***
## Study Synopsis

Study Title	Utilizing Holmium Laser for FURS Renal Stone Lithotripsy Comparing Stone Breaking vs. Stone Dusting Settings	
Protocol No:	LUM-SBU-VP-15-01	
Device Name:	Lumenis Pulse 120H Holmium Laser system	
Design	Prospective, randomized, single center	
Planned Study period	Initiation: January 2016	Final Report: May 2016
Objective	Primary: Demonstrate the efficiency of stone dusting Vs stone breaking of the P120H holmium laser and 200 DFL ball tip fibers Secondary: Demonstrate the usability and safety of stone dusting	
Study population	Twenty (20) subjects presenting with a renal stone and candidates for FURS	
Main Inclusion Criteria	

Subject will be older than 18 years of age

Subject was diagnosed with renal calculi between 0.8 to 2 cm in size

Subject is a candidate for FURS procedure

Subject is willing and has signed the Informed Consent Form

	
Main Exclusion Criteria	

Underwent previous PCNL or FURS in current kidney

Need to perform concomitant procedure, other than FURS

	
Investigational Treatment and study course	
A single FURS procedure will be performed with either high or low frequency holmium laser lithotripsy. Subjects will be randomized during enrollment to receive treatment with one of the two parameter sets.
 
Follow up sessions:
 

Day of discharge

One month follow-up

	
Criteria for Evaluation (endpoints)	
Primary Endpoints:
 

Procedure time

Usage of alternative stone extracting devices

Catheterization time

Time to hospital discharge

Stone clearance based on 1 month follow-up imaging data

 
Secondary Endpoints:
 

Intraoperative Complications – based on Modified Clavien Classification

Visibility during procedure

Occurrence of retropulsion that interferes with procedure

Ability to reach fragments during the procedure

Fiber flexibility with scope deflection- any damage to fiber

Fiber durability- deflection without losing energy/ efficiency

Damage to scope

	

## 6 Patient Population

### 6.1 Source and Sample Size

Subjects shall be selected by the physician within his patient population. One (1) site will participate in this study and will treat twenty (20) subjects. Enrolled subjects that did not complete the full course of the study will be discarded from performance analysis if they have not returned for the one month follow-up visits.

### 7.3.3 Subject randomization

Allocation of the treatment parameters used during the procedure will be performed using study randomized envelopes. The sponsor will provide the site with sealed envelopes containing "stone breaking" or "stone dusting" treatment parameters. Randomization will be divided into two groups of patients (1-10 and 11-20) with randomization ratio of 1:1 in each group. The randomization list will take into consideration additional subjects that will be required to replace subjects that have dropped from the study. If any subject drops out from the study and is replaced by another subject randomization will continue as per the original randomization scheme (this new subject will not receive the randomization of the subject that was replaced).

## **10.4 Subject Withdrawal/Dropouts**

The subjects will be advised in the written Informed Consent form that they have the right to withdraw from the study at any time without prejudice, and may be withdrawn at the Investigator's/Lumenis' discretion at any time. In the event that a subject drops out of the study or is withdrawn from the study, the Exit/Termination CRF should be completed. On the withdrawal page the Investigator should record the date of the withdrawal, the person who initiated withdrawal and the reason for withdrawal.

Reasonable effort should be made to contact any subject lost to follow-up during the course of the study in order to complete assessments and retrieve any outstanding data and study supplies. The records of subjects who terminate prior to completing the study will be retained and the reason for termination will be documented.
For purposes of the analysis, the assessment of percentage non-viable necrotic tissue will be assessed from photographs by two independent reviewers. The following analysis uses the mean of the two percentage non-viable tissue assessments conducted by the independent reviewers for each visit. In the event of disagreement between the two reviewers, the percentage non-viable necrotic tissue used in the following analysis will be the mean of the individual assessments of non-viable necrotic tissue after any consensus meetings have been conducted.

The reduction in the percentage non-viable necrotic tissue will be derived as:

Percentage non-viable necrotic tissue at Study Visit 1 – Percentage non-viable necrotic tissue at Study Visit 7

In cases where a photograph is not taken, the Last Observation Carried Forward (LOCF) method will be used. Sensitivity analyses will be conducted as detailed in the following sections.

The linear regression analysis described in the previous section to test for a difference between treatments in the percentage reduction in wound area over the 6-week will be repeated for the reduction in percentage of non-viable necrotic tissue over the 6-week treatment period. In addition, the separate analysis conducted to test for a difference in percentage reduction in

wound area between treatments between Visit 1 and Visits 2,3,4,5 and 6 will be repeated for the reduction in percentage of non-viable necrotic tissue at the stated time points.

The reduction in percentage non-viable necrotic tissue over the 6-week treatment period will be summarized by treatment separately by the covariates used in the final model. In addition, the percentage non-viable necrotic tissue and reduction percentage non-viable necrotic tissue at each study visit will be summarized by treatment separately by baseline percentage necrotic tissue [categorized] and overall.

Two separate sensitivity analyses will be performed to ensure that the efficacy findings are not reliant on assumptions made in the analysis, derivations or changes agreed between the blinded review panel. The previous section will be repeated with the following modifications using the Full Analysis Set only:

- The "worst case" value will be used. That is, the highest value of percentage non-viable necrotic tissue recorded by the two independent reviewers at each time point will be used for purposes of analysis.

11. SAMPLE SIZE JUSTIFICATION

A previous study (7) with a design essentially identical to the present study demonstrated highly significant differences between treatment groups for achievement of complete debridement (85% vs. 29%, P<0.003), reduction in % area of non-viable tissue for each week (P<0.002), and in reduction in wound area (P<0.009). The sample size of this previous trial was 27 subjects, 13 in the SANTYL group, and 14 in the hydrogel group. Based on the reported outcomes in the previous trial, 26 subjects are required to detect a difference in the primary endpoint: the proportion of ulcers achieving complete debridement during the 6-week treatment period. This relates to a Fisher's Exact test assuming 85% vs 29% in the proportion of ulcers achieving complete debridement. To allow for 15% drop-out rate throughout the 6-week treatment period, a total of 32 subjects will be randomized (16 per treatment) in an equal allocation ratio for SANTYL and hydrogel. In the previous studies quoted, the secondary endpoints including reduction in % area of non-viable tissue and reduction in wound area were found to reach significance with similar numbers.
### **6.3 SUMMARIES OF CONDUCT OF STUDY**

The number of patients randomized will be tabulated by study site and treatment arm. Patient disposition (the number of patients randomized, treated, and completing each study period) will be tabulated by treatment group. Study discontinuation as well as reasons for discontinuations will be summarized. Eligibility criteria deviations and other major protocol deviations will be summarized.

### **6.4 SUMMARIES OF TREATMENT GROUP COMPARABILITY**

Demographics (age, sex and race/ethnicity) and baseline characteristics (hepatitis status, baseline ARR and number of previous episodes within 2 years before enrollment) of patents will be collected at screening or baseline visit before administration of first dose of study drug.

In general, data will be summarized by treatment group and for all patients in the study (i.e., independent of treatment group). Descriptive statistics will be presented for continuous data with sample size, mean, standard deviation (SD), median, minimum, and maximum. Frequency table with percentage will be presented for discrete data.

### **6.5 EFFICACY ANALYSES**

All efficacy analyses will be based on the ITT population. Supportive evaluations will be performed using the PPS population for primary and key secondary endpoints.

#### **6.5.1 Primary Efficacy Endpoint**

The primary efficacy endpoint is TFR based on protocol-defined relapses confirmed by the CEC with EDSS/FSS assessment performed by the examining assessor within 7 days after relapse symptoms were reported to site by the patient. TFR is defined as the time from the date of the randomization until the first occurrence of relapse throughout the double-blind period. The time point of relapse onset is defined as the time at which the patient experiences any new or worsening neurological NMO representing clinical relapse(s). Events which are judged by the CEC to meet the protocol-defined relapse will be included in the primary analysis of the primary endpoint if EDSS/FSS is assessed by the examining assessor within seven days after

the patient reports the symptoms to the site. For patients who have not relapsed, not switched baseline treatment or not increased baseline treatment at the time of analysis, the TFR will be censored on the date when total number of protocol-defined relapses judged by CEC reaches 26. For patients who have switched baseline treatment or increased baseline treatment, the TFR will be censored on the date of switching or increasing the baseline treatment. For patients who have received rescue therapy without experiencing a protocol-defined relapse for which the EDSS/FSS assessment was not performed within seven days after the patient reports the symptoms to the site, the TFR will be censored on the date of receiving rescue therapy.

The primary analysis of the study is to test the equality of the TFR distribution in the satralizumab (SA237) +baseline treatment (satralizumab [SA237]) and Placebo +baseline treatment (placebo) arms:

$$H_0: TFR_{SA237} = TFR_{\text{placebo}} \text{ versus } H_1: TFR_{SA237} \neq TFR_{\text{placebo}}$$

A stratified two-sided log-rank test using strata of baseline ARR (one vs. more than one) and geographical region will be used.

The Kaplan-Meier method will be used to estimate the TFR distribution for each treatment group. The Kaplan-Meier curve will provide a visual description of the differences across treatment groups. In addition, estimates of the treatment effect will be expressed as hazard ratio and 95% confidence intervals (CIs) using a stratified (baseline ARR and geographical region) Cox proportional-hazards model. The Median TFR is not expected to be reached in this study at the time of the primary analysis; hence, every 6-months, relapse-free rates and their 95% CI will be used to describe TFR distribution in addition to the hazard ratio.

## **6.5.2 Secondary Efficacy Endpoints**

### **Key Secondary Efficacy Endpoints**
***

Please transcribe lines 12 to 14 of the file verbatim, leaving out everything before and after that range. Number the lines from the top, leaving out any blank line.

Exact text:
Subject is a candidate for FURS procedure

Subject is willing and has signed the Informed Consent Form

	
Main Exclusion Criteria	